by David Bianculli
THE BEN STILLER SHOW. Sunday at 6 p.m. FX.
This weekend, the most inventive sketch series since
“SCTV” gets its due– even though that due, at this point,
is six years overdue.
“The Ben Stiller Show” premiered on the Fox network
in the fall of 1992, and lasted just long enough to see the
calendar change to 1993. Only 13 episodes were made– and
Sunday night at 6, the FX cable network unspools all 13 in a
welcome, comprehensive, 6 1/2-hour retrospective.
What made Stiller’s show so delightful? (This isn’t revisionist
history, by the way; I raved about “The Ben Stiller Show” when
it premiered.) Three things: a great cast, an inspired comic
sensibility and the best segues between skits since “Monty Python’s
In addition to Stiller, who’s now a movie star thanks to his
self-effacing turn in “There’s Something About Mary,” the small
core cast of “The Ben Stiller Show” also featured Janeane
Garofalo (also a movie star now), Andy Dick (“NewsRadio”) and
Bob Odenkirk (who, today, enjoys the sort of outsider comic
status Stiller did then).
Most skits presumed a pop-culture appetite and awareness
somewhere around the level of Dennis Miller.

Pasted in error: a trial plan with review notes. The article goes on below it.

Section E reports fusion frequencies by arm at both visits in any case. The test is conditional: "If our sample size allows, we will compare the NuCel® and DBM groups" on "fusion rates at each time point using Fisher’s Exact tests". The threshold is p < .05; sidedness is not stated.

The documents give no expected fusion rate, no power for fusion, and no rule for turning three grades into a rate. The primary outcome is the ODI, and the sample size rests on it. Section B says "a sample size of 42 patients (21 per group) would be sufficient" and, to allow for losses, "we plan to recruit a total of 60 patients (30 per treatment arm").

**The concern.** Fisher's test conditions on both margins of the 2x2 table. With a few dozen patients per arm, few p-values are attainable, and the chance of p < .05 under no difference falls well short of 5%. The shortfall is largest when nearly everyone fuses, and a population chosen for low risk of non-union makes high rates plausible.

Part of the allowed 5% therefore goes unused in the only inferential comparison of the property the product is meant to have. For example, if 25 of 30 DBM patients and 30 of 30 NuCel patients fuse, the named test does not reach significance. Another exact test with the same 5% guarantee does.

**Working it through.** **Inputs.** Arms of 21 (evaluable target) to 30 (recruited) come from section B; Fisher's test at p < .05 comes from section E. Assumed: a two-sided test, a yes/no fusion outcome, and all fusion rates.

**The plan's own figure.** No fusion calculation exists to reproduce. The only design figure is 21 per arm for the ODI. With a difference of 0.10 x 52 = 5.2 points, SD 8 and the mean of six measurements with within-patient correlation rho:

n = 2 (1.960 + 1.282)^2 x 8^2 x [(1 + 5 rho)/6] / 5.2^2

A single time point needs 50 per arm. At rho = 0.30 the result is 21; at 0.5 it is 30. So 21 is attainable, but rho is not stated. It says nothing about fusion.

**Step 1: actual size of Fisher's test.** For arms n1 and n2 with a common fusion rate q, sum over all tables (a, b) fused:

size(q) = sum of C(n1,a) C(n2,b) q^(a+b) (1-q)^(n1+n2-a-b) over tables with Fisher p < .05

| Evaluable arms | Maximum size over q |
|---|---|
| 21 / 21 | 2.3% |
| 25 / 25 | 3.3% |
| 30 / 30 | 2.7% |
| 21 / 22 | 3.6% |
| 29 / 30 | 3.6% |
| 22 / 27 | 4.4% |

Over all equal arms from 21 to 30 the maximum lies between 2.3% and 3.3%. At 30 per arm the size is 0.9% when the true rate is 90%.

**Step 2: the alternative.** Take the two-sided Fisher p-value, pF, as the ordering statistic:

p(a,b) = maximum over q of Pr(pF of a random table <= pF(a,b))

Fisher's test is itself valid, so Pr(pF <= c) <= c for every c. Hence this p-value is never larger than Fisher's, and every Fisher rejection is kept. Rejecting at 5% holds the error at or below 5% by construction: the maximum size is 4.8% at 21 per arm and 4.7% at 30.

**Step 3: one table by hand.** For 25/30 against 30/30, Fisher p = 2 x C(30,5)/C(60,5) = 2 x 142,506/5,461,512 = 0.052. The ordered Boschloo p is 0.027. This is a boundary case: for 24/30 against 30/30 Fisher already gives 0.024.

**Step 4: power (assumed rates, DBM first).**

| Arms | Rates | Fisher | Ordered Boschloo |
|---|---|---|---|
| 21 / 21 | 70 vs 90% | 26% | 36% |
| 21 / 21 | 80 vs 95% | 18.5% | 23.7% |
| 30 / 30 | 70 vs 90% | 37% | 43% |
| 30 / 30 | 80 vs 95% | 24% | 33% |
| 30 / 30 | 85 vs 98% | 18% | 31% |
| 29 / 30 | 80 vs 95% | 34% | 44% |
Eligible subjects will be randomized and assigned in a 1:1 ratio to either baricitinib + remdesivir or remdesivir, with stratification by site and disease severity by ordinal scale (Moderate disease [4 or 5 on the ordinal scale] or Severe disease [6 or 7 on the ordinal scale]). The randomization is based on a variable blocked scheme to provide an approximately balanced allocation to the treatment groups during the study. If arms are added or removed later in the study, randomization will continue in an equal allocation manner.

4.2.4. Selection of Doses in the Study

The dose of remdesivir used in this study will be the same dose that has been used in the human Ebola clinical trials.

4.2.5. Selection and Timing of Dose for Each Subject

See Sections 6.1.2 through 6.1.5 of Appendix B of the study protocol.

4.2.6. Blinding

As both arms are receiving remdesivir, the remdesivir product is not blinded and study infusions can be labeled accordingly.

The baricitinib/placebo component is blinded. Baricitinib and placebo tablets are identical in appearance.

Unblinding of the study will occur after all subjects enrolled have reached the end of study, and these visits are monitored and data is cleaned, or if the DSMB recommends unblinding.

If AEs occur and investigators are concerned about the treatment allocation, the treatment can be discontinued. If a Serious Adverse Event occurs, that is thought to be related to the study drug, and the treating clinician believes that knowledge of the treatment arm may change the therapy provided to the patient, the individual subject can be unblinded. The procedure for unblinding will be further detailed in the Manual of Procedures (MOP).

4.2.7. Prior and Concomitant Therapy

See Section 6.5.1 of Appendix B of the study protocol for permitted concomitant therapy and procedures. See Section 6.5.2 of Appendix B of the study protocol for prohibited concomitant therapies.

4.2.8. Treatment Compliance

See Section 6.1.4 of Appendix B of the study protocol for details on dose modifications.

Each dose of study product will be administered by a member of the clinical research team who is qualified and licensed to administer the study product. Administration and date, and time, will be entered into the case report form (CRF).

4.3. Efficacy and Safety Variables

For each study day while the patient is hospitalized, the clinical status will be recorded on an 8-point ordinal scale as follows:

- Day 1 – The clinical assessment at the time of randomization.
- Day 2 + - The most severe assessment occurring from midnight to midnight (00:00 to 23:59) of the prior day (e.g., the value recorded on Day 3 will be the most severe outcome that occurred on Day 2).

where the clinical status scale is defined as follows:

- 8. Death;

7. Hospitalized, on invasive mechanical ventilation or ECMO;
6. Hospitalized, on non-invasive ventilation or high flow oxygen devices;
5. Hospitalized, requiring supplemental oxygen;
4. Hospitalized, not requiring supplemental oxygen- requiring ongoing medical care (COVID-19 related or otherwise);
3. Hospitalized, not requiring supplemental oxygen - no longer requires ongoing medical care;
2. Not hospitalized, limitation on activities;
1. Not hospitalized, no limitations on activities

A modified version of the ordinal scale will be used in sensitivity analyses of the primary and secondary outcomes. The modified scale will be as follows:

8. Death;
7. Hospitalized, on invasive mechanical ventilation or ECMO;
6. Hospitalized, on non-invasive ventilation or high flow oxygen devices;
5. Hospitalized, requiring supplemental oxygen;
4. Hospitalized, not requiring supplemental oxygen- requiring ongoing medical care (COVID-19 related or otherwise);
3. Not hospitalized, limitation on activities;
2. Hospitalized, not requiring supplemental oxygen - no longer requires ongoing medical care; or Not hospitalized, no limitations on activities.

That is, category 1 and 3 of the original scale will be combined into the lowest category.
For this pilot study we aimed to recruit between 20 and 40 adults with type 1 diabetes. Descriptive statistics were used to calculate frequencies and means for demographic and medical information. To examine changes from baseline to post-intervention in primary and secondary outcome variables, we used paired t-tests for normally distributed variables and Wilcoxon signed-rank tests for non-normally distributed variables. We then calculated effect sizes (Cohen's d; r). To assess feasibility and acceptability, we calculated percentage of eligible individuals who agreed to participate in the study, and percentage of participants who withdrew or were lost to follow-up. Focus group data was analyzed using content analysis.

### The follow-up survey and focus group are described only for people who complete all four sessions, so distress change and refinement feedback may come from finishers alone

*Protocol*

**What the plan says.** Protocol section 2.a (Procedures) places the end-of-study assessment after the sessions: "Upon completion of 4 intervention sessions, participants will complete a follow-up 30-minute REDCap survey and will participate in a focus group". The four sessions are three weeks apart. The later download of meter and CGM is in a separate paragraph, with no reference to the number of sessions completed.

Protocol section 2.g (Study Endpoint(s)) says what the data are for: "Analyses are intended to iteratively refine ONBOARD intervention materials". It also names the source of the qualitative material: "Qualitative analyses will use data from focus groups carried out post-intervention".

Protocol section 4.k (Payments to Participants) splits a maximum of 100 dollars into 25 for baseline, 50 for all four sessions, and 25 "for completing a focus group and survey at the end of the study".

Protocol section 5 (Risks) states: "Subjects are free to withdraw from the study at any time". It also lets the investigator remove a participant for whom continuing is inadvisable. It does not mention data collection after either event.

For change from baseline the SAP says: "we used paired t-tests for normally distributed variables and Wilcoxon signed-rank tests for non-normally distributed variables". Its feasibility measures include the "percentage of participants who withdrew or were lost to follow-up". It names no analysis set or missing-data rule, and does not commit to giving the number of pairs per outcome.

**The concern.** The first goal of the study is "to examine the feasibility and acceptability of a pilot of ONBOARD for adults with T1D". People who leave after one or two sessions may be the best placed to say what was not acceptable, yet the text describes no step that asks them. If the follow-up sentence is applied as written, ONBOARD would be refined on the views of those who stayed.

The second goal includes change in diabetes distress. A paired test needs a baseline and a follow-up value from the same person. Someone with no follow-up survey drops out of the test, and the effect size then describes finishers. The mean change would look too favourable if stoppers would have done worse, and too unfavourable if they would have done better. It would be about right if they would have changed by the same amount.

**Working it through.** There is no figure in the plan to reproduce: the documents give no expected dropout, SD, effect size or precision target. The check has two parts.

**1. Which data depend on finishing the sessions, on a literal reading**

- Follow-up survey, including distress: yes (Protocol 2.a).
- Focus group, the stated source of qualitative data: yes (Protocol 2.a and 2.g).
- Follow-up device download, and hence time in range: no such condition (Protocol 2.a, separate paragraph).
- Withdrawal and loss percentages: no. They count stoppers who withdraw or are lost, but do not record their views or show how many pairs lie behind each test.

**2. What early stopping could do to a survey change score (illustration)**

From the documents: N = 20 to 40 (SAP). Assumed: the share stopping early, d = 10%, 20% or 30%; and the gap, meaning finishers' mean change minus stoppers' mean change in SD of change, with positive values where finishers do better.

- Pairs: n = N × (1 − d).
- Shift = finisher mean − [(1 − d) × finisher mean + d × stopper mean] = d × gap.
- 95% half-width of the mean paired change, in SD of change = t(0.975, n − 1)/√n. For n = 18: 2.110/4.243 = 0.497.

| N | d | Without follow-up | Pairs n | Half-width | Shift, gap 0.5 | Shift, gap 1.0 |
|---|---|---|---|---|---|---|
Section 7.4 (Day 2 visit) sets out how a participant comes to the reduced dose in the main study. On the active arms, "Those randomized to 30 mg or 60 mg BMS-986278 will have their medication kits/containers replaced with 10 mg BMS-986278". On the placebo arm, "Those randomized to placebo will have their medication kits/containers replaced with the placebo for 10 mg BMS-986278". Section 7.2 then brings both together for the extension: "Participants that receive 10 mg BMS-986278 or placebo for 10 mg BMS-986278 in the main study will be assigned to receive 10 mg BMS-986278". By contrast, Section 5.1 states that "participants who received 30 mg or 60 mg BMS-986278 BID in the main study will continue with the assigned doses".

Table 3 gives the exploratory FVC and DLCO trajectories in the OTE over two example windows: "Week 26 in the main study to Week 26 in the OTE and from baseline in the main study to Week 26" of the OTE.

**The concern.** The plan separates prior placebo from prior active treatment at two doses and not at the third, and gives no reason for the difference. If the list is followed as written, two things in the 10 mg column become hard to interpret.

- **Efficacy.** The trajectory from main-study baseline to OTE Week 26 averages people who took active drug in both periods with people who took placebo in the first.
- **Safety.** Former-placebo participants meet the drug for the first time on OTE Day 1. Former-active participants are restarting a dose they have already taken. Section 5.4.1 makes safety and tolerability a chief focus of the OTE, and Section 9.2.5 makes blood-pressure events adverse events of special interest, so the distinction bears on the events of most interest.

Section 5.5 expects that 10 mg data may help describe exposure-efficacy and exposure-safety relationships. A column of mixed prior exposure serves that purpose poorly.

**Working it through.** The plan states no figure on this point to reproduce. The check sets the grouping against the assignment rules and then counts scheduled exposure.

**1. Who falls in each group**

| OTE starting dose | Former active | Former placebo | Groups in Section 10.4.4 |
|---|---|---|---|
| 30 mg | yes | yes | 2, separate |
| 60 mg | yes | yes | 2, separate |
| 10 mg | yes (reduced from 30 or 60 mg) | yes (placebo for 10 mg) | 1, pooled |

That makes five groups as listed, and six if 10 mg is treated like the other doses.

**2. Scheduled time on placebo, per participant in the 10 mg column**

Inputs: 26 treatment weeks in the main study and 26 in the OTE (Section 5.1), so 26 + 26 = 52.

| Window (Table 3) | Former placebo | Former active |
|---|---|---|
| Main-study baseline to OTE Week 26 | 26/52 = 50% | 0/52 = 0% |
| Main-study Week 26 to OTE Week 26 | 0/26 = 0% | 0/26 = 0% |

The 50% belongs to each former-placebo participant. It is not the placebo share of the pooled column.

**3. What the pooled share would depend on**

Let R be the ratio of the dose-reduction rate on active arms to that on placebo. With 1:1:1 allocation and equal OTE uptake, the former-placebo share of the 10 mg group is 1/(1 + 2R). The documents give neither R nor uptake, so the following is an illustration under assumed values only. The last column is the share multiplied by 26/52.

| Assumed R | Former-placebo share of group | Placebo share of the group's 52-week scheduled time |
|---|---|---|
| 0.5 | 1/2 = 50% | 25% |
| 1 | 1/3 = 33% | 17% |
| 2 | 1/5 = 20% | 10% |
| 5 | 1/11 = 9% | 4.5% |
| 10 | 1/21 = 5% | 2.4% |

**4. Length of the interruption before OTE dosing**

The pilot episode, for example, not only featured Stiller imitating
Bono, lead singer of the rock band U2, but also featured, as
Bono’s former manager, guest star David Madden, reprising his
“Partridge Family” role of road manager Reuben Kinkaid. In the
same show, Stiller plays Eddie Munster in a “Munsters” episode
crossed with the Robert De Niro movie “Cape Fear” — with
Stiller imagining, and approximating, how De Niro might have
played his psycho ex-con role, Munster-style. (In the same skit,
Garofalo does a devastating lampoon of Juliette Lewis’ lisping
Other shows in the marathon provide a second, or first,
opportunity to watch such nicely twisted comic gems as “Counting
With Bruce Springsteen” (Stiller’s Boss on “Sesame Street”); Dick
as Woody Allen in a monster-movie Allen flick; a grunge-rock
“Monkees” update called “The Grungies” and, most outrageously
of all, Stiller* as Charles Manson. Charles Manson, that is, if
Manson were a loyal human pet, like an incoherent, babbling,
wild-eyed, bearded Lassie.
“The Ben Stiller Show” didn’t have a set. Stiller hosted the show
by filming on the street, joking around with his writers and cast
members (Garofalo, in these segments, is especially clever and
charming). These bits were used, though, to set up and bridge all
the other comic films and pieces, making each half-hour comedy a
Collect them all. Trade with friends. Fox made a mistake by axing
this show the first time; don’t make the mistake of missing it a
copyright 1999 New York Daily News.
Originally published September 31, 1999
[*Note: Bob Odenkirk, rather than Stiller, played "Manson" in the sketch of the same name]